Speaking of the changes, Digital Music News has published an up-to-date report on which streaming service pays what. Somewhat confusingly, Napster is the best per-play payer – and YouTube is by a long stretch the worst. But, in practical terms, it can be complicated: Napster is small and YouTube is huge. And while everyone in music would like YouTube to lift its payments, Lil' Chief Records and Jonathan Bree made more in the past three months from the 1.3 million YouTube plays for this video (which Jonathan directed himself) than from sales of his album:

NPR has a nice and pleasingly correct (they use macrons!) interview with Northland's Māori metallers Alien Weaponry.

Since I Left You blog interviews Nadia Reid on the eve of her US tour.

The gentlemen of Unitone Hi-Fi did a RNZ Music Mixtape.


Heed the Call co-compiler Alan Perrott has written an Audioculture backgrounder to the music and the era in which it was made and had a yarn with Graham Reid at Elsewhere.

And if you're up for hearing our heritage soul, funk and disco spun, you're in luck. Alan and John Baker are playing songs from the record and related treasures from from 8pm to 2am tomorrow at Golden Dawn. See you there.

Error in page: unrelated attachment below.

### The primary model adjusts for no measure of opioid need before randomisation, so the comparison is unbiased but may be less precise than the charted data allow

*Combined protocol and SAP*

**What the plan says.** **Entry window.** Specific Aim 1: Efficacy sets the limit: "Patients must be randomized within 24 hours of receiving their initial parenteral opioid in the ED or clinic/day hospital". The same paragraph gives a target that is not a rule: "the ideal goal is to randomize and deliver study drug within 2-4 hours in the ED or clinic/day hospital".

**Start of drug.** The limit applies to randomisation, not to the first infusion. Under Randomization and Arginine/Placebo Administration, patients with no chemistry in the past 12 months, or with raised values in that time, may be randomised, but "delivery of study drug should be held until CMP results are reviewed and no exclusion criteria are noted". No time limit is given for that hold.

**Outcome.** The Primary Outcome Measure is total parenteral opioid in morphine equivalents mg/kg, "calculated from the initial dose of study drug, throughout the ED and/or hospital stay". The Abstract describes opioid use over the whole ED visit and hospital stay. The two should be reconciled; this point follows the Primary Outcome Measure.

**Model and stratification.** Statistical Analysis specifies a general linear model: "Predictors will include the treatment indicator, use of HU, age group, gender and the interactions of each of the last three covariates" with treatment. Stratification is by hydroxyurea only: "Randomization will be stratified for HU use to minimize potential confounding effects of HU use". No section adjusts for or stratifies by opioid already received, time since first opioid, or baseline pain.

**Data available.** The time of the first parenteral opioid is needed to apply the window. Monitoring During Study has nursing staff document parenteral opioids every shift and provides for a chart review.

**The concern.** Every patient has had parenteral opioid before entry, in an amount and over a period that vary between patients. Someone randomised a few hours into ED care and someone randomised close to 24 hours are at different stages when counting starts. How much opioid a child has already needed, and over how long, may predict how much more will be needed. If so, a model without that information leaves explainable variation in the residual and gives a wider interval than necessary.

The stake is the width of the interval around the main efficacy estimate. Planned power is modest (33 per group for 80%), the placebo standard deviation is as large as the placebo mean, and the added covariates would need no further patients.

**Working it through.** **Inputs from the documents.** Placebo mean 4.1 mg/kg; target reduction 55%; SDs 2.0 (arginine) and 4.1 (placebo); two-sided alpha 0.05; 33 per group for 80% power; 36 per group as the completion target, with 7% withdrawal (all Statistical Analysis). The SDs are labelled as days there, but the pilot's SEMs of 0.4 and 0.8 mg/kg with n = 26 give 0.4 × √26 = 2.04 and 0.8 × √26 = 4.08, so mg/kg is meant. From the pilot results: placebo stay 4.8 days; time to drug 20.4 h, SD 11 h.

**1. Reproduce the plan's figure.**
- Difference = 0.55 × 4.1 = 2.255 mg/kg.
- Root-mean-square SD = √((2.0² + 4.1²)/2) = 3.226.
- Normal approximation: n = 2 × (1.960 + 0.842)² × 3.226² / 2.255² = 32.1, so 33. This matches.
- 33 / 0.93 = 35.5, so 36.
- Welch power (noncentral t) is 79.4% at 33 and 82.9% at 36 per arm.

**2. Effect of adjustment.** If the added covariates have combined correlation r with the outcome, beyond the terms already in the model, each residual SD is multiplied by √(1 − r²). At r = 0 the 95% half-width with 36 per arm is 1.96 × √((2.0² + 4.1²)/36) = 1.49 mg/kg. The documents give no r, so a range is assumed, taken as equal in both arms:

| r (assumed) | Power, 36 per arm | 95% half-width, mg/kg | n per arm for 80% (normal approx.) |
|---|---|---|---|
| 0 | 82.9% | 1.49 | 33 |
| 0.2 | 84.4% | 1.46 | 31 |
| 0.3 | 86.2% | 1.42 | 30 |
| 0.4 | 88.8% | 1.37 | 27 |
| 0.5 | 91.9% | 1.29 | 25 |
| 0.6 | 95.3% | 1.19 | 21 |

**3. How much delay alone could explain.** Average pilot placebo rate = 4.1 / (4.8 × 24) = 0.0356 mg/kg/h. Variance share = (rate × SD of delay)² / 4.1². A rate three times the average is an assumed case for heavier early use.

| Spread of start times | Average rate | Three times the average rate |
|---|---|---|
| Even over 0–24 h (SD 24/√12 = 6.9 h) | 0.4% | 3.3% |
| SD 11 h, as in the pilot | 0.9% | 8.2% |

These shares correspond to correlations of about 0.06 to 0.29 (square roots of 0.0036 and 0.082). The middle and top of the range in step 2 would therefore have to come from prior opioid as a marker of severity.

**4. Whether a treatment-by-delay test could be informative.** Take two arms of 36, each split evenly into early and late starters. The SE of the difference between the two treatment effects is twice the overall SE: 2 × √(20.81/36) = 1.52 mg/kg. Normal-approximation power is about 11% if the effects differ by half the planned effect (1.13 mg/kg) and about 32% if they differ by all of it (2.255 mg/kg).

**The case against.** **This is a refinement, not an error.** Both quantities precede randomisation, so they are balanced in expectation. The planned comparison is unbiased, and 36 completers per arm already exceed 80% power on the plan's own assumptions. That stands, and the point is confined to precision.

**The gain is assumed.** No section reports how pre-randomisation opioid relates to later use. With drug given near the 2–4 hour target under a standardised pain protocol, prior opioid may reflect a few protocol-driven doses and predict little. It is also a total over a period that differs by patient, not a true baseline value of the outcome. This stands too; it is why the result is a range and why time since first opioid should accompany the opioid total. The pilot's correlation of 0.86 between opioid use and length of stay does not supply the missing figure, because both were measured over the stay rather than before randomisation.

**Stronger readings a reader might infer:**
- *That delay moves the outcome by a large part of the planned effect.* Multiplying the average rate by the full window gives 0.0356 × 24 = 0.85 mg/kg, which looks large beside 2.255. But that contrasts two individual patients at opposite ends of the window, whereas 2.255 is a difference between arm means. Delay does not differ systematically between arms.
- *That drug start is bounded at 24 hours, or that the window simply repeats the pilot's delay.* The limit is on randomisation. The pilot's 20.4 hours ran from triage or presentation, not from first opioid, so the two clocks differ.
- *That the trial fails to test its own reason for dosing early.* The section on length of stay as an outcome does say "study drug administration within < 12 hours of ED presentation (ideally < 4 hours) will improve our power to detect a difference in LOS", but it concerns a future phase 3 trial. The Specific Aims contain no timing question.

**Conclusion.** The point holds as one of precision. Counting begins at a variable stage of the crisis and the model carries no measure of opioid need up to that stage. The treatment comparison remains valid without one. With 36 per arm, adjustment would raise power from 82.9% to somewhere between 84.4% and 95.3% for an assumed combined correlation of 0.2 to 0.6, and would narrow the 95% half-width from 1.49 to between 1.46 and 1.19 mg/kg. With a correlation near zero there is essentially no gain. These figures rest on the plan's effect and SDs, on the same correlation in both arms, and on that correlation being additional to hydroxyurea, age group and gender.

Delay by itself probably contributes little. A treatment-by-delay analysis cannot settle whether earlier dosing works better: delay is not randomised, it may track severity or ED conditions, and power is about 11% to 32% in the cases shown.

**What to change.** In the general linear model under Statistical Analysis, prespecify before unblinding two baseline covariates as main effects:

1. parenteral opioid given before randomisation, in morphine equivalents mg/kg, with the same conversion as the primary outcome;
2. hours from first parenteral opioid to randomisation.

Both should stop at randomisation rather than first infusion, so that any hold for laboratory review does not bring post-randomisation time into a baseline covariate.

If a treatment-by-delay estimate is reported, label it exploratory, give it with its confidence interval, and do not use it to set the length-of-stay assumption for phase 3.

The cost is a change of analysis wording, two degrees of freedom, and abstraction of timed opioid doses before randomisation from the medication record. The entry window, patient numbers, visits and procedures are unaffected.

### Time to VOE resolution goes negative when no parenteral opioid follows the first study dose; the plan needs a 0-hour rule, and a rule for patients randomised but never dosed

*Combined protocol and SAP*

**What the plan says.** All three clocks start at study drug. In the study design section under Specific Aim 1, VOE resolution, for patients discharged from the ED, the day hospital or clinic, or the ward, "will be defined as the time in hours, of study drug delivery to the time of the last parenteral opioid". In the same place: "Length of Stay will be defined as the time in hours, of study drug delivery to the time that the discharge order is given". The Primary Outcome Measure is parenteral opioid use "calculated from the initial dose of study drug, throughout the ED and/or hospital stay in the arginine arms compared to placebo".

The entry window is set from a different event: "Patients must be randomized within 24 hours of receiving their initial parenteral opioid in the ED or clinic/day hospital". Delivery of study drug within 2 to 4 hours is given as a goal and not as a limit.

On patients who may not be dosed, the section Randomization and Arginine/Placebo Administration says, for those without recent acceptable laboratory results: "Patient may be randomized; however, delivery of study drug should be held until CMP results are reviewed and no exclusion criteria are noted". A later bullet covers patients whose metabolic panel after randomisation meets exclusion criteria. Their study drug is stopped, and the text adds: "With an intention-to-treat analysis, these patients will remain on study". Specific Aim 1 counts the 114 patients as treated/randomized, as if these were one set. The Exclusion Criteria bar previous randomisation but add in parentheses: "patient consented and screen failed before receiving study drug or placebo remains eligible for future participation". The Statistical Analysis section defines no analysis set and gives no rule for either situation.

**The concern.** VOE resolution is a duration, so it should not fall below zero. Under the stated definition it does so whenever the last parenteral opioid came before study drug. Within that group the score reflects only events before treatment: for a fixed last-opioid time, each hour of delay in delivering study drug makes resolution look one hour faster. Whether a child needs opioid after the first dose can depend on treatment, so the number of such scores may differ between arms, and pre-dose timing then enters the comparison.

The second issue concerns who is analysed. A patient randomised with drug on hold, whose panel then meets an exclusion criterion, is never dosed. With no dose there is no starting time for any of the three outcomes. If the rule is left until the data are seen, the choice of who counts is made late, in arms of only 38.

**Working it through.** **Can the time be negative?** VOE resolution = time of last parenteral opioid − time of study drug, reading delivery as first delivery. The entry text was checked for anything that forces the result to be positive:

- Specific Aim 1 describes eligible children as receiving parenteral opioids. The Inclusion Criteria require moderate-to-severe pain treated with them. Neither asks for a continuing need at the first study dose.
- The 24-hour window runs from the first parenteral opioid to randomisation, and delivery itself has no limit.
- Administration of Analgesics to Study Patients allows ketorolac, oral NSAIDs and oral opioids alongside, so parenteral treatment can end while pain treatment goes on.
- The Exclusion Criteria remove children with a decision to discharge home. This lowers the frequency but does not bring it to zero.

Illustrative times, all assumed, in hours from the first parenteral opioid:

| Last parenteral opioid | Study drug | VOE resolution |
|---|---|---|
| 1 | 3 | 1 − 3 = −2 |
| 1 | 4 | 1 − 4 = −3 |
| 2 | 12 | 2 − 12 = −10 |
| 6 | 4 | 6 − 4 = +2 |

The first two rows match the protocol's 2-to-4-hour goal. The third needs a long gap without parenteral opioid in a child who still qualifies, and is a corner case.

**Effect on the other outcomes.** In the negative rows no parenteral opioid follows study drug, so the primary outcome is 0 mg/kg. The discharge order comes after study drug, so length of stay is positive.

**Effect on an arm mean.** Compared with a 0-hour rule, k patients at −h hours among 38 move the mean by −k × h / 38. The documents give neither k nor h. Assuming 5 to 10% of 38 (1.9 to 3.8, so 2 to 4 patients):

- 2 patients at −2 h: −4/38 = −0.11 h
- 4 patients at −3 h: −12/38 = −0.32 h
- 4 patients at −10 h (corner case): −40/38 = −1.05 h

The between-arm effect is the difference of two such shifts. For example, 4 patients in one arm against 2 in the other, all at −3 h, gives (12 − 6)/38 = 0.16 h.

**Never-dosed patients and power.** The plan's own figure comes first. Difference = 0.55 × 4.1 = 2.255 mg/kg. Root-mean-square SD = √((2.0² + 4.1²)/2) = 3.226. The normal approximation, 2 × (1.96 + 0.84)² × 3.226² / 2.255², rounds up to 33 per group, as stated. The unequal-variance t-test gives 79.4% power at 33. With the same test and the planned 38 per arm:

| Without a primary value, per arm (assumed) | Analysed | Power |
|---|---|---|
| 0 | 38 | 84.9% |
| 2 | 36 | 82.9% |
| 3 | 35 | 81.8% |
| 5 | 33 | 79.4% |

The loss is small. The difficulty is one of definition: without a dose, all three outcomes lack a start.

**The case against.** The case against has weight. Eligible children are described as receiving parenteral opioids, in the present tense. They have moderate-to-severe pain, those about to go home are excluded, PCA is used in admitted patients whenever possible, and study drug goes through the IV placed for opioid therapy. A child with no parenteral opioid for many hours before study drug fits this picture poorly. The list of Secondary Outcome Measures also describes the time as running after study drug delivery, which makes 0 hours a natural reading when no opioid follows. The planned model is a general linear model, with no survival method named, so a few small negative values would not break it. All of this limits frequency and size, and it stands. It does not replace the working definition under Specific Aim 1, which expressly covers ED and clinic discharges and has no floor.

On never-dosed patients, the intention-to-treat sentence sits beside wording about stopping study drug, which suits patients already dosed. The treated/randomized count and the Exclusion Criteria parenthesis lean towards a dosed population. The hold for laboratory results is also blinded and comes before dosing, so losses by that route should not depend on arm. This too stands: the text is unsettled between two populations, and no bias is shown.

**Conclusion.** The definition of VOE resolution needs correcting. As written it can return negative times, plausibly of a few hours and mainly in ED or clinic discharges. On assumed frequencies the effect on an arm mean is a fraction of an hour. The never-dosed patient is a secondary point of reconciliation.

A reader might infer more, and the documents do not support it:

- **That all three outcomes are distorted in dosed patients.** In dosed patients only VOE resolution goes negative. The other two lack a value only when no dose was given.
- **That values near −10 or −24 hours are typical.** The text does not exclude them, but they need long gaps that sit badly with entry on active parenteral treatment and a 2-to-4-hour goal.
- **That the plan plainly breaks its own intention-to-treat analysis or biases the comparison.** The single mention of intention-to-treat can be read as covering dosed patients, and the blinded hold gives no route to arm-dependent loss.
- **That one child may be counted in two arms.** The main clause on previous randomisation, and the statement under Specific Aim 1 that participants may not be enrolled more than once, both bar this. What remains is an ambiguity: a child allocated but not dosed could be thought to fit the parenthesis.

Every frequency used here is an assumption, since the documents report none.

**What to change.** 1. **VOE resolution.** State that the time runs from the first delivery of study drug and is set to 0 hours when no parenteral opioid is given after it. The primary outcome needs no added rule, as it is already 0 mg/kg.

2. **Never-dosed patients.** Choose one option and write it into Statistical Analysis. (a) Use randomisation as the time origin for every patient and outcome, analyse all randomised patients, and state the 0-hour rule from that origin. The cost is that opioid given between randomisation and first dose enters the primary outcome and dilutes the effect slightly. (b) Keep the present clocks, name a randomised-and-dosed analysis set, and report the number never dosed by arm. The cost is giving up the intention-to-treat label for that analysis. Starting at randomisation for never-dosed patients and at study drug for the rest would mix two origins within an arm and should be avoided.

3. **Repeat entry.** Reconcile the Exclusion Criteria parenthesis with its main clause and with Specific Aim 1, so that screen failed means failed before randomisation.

Also on Audioculture: the story of "psychedelic pranksters" ?Fog, Renee Jones covers the determinedly non-conformist Powertool Records, and, in a running series on album sleeves, Chris Mousdale appreciates Pacific-themed covers like this:


And finally, if you've ever liked Neil Young, you'll want to spend some time – like a weekend, maybe – with the Neil Young Archives.

Young hasn't just put a few tracks online, he's put everything there. And, true to his feelings about digital compression, there's there not only as 320k MP3s, but as full-quality masters that stream for me at 4Mbit/s. You'll need a decent internet connection to get the best of it, but good on him.

The only odd thing – especially after what Neil says in his first-time-visitor message – is that if you click "Buy" on any track you're bumped over to Amazon to buy an MP3 file. I presume that's because free access is for a limited time only, before a subscription model is introduced. Anyway, I'll be experimenting with AirPlaying those maximum-quality streams to the big stereo on the deck this evening. I'll let you know.



Just the one this week, because it deserves to stand alone. I've noted the Auckland DJ crew DiCE for their kiwiana remixes in the past, but now they've taken on one of today's key voices – and remixed Aldous Harding's 'Horizon'. It's very, very good – and it's a free download.